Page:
We got across our two main points well, I think. One was that the homework takes far more than 10 minutes. Two is that it's designed in such a way that doesn't allow the child to complete it themselves. We don't mind helping if they need it, but it should give them the chance to have a sense of accomplishment, pride, completion, and independence. The recent daily math homework he's had (hunting around the house for thermometers and dates) is part of a pilot program, and our feedback was strong, clear and negative.
Her feedback to us about Gabriel was interesting, some surprising. She said he always comes up with topics to talk about in class, that he's good at explaining his reasoning process (like how he came up with an answer), and that he's honest. We can never drag anything out of him about school, so to hear that he participates enthusiastically was a nice surprise.
She also emphasized his self-confidence and how things roll off his back, that getting things wrong never fazes him. Indeed, Gabriel has never been hampered by sensitivity. Also, she said his math skills are very strong, both his knowledge and his ability to learn new things, he gets thing quickly and easily. On the downside, he hums in class a lot, distracting other students. A written goal was to "be aware of his actions" -- the flip side to not being very sensitive.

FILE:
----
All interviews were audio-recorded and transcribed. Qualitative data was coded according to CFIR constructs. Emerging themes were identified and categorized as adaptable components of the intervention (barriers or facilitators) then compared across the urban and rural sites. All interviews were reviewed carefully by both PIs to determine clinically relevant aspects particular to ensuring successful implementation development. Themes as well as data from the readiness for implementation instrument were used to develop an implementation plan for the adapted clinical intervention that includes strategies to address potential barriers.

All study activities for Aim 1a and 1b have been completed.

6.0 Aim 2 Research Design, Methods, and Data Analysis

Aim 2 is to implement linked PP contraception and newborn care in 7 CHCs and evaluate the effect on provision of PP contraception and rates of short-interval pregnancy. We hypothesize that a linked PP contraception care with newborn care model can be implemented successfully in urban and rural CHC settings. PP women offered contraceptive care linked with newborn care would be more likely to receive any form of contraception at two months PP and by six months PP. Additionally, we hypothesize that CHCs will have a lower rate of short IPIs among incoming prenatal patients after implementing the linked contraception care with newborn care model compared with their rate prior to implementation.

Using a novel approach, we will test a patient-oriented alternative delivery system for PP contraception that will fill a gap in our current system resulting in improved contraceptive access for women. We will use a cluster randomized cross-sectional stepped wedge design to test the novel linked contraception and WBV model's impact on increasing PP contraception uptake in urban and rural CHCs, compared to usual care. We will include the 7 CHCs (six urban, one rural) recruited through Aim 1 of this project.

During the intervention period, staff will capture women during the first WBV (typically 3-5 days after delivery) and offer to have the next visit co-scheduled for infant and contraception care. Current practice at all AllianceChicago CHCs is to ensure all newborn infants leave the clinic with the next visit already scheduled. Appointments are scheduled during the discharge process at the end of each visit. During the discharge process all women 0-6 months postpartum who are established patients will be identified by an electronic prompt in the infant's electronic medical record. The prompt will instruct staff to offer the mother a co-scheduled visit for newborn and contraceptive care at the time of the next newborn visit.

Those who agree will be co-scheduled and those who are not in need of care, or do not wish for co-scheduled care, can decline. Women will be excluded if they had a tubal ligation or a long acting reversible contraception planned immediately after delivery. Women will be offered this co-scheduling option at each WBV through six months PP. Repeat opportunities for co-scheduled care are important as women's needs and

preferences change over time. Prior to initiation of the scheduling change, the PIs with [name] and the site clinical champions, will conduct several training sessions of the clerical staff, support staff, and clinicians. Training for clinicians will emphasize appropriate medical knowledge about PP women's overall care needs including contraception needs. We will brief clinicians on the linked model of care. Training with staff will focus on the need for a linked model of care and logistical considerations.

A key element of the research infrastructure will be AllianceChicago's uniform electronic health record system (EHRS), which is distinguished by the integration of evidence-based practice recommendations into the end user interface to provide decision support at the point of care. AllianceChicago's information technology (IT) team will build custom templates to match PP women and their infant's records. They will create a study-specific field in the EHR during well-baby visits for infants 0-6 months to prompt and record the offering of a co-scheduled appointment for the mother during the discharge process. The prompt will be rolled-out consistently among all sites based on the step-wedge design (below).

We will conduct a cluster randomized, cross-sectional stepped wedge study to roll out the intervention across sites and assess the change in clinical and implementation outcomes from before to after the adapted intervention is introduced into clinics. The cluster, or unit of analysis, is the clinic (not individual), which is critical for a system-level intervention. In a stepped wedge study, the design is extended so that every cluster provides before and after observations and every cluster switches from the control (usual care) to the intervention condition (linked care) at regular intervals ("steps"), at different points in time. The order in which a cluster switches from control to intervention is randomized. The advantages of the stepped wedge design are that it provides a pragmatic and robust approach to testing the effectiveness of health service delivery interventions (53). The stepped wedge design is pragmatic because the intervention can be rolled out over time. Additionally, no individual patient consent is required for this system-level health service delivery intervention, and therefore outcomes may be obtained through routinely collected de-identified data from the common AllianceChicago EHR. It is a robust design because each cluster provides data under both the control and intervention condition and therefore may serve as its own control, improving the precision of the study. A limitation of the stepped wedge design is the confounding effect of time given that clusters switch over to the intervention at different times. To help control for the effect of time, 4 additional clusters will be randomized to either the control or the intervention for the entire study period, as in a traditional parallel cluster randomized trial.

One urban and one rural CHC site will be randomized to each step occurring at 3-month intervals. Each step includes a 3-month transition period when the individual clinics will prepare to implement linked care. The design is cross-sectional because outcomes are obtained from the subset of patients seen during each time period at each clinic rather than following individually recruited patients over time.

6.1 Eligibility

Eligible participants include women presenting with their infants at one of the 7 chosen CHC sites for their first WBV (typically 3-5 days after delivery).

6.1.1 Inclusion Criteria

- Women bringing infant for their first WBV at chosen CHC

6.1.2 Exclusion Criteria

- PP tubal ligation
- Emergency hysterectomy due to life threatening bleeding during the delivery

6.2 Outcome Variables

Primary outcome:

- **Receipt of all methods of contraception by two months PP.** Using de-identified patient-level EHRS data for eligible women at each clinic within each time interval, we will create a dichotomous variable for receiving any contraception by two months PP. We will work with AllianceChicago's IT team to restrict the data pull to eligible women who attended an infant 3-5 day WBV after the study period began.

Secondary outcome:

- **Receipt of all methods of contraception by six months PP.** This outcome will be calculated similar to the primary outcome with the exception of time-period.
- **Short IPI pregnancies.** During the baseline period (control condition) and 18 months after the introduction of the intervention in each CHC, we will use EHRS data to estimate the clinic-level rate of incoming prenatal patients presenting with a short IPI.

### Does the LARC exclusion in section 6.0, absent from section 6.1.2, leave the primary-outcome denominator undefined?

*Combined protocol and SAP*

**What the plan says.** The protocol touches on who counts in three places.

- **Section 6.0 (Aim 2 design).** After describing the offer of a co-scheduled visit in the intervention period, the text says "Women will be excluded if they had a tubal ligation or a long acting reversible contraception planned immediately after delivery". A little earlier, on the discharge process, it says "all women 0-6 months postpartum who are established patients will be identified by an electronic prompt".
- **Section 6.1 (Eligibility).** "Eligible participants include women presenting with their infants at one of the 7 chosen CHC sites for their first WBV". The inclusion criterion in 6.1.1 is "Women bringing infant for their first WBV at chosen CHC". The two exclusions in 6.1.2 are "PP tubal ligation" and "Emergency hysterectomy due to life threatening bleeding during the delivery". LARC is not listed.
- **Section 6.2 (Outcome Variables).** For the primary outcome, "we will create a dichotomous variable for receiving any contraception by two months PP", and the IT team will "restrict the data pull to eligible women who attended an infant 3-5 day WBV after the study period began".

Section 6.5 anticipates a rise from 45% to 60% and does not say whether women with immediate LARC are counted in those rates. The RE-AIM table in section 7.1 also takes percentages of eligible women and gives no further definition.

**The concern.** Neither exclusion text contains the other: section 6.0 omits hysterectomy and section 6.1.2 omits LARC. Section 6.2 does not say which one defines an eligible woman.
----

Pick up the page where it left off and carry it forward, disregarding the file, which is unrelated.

To our surprise, though we were only the 4th set of parents she'd talked to so far, we were the first ones who'd offered any feedback at all on the quantity or quality of the homework. She was gracious and welcoming and appreciative of our feedback.
As we were waiting for the conference, we watched Gabriel playing soccer. Goalie again, this time for quite a while.
I watched with interest as two different sets of three boys at a time taunted him, disrupting the cones, standing in front of him, and generally harassing him, while the "coach" was occupied at the other end. Gabriel stood up to all three boys at a time -- one set with hockey sticks -- pushing them out of the way, hollering at them to stop -- angry but not intimidated. He was completely focused on getting the cones back in place and resuming their guardianship. No complaining to the coach, no crying, not so much as a glance at me, just complete attention to the game.
New phrases of Katrina's today:
"I want to find the other shoe!"
"I want a song!" (demanding to sit on Dad's lap while Dad was overseeing Gabriel's piano practice).
"I pushed you down!" (after doing exactly that to me)
And my favorite, spoken with seething venom as she furiously objected to my brushing her hair: